We don’t advocate “no control,” but insist on asking “control by whom?” We work to destroy arbitrary power (political, economic, and social), to take decision-making power away from “officials,” while developing our ability to fill that void and provide for ourselves. “People's governments” invariably become calcified and abandon the struggle for human freedom. This is why we identify with the liberatory strains within the history of socialism—the unbroken thread of impassioned resistance against both the terrors of capitalism and the tyranny of government.
Anarchism doesn't tell people what to do. It tells them that they have the ability to make decisions about the issues that affect them. Anarchism, and the anarchist movement, is about emancipation, empowerment, and agency. Ask yourself this: what would your ideal transportation system, agricultural system, neighborhood, school, or workplace look like? Now ask yourself how much influence you and the people around you have over these issues? Can we afford to leave these decisions to the same people who have been screwing up our lives thus far?
Anarchists do not believe in complete freedom for the individual -- as in free from any responsibility to anything. I have a problem with the word "freedom" which has its origins in slave societies. A master granted freedom to a slave for exemplary service and to hold out hope to the rest of the slaves that one day they might be "freed." With this in mind, we can see the correlation to our current system, were the many toil endlessly in the desperate hope that they might someday be granted "freedom" from want and need (by becoming one of the elites). Former President Bush defined our limited freedom in the aftermath of 9/11 when he exhorted Americans to respond to the attacks on their "freedom" by going about their daily lives of "working and shopping and playing." Is this what it means to be a "free" person in a democracy? Instead anarchists seek autonomy for individuals and communities through participatory economics and consensus decision making.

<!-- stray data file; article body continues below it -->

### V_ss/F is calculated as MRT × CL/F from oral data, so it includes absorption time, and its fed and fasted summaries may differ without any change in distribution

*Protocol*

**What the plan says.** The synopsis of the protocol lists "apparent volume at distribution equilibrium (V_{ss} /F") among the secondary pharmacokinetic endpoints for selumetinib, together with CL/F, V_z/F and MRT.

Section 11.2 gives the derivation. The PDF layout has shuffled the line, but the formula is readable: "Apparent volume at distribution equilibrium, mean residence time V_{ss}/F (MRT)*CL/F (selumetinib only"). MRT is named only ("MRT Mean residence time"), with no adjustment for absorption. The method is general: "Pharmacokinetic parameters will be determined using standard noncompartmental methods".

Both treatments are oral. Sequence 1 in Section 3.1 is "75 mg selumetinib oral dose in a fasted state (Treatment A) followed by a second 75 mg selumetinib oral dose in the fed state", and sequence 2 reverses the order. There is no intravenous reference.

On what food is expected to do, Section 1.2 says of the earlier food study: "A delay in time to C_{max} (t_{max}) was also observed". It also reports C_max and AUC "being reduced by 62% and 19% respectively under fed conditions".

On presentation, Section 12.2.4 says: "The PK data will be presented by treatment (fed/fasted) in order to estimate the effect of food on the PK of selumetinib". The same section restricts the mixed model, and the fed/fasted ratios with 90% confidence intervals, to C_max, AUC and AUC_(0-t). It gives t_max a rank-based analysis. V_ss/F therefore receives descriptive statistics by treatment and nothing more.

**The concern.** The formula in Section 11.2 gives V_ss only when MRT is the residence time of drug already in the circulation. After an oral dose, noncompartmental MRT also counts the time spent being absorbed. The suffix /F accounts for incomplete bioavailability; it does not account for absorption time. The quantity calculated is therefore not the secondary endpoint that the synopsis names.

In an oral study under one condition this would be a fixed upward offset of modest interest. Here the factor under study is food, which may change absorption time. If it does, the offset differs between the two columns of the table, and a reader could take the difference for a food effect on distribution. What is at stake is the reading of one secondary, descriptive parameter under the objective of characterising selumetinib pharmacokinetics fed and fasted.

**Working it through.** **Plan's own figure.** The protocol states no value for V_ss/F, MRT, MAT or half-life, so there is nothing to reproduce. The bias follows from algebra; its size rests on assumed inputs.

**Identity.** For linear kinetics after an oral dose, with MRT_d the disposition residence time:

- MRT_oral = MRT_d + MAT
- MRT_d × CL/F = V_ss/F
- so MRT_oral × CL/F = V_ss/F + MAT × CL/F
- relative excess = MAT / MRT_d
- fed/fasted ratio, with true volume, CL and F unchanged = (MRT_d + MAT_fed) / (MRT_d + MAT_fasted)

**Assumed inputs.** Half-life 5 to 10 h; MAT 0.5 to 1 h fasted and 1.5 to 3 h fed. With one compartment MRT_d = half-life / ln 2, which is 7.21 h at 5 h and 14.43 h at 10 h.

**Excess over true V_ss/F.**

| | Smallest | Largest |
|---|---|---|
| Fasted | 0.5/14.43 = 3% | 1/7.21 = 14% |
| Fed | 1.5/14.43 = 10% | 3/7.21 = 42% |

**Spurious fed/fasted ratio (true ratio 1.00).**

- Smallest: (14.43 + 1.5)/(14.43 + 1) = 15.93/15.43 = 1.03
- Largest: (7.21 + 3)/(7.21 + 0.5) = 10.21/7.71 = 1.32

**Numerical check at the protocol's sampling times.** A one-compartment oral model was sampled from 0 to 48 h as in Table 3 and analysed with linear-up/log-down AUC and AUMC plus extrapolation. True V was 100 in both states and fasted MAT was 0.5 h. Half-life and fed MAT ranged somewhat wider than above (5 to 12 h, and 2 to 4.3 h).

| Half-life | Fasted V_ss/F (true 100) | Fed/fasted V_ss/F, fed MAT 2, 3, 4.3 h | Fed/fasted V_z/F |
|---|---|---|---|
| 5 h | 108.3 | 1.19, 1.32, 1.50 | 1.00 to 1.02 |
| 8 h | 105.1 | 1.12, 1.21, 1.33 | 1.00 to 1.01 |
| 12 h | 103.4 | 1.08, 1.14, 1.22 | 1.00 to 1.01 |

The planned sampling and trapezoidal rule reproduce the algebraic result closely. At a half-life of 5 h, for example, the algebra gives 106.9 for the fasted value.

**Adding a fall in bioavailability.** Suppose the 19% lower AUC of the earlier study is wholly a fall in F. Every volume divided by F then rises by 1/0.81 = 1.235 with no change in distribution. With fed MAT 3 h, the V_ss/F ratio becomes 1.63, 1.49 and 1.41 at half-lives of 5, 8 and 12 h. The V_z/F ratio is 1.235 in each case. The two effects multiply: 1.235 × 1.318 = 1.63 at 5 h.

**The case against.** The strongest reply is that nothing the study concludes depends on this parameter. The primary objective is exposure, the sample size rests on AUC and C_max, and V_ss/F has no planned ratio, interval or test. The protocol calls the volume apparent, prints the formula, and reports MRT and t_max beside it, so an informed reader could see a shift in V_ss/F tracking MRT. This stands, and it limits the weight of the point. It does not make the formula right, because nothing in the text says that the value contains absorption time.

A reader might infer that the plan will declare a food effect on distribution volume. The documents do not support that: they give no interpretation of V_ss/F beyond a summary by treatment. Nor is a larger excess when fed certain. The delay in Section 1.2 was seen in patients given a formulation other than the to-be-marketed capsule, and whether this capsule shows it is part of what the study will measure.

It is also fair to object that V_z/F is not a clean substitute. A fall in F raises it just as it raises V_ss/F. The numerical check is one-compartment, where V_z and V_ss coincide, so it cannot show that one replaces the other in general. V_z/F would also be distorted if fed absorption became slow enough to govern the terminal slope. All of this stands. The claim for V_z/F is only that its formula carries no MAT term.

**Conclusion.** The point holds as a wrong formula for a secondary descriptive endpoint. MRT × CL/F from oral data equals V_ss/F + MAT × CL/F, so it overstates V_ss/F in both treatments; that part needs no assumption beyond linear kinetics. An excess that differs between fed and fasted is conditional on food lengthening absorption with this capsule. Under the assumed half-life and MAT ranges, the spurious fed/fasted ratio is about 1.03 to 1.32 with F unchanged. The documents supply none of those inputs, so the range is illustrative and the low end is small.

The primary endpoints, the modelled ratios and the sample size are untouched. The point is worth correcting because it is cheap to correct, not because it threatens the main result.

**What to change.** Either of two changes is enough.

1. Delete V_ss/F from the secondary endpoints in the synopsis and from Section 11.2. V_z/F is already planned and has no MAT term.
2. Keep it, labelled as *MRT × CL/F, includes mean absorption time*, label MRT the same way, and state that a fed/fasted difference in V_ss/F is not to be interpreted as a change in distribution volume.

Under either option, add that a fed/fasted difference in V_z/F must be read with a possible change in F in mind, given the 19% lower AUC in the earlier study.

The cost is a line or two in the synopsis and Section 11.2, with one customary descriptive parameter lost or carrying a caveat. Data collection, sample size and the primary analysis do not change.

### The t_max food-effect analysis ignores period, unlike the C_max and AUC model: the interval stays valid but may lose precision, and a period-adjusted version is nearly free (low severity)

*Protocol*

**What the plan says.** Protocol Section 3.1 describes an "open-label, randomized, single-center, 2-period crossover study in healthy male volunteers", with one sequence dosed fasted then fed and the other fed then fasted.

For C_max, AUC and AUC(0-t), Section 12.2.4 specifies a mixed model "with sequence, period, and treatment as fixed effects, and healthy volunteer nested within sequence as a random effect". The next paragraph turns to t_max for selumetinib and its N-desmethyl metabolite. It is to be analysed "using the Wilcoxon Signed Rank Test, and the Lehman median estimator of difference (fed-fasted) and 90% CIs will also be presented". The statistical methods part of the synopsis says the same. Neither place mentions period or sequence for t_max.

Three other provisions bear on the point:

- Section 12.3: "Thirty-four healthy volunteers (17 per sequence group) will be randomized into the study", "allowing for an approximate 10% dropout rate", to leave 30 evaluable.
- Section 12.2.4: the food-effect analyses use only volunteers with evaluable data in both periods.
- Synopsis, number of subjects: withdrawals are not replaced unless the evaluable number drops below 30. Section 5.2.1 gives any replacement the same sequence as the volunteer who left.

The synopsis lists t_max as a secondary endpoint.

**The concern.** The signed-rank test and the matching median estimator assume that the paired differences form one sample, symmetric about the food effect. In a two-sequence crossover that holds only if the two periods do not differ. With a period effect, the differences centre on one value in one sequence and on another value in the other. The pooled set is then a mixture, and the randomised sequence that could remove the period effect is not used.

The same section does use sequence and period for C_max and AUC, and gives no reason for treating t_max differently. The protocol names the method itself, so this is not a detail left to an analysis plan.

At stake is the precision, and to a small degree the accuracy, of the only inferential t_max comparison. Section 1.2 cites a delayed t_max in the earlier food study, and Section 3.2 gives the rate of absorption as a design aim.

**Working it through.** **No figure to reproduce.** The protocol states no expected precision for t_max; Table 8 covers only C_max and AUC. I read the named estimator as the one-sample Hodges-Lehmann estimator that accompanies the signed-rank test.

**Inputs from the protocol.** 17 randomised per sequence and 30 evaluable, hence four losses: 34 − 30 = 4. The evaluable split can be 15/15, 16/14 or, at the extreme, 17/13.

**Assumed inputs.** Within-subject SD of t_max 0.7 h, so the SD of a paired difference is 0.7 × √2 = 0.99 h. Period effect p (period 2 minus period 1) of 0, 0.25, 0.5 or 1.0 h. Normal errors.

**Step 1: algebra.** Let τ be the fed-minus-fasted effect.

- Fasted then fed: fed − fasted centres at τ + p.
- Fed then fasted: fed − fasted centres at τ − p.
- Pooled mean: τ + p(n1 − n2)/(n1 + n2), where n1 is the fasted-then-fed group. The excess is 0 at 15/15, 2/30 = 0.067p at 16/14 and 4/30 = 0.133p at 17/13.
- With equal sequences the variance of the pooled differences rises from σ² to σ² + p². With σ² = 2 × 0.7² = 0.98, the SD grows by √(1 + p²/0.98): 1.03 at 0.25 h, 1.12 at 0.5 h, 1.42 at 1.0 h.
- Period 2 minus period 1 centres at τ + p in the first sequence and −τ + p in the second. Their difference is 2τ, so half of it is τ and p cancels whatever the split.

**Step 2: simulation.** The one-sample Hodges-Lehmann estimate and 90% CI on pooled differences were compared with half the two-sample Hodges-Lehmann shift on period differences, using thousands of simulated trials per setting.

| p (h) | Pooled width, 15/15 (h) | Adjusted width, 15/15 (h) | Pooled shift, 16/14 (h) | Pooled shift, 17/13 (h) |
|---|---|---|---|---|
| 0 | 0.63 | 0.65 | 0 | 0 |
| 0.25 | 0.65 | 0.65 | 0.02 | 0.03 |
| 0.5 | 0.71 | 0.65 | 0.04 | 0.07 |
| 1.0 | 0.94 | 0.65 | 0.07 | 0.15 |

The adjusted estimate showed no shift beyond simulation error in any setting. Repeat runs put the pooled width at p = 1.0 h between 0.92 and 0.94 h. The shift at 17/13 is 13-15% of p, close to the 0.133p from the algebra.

For me, I think of autonomy in this way: autonomy = individual responsibility + consensus decision making + cooperative learning + participatory economics. At every step of this formula is the development of individual liberty in tandem with collective responsibility. I believe that communities are best served by free-thinking, autonomous individuals (and this is the polar opposite of the "radical individualism" of consumer capitalism and economic libertarians) and that autonomous individuals are best cultivated in liberated, participatory collectives/communities. If anything, Anarchists are truly the most concerned with community because they struggle with the individual's role in communities. Responsibility can only be cultivated through individuals that have the ability to respond. The reason why anarchists hold such value on the creative development of autonomous individuals is because self-direction is a necessary step for the cultivation of individual responsibility to the community. Consumer capitalism seeks fragmented, alienated, anxious individuals/communities because these are people that are the most easily exploited for profits. Furthermore, anxious, detached and fragmented people are incapable of response-ability to anything beyond their basic addictive appetites.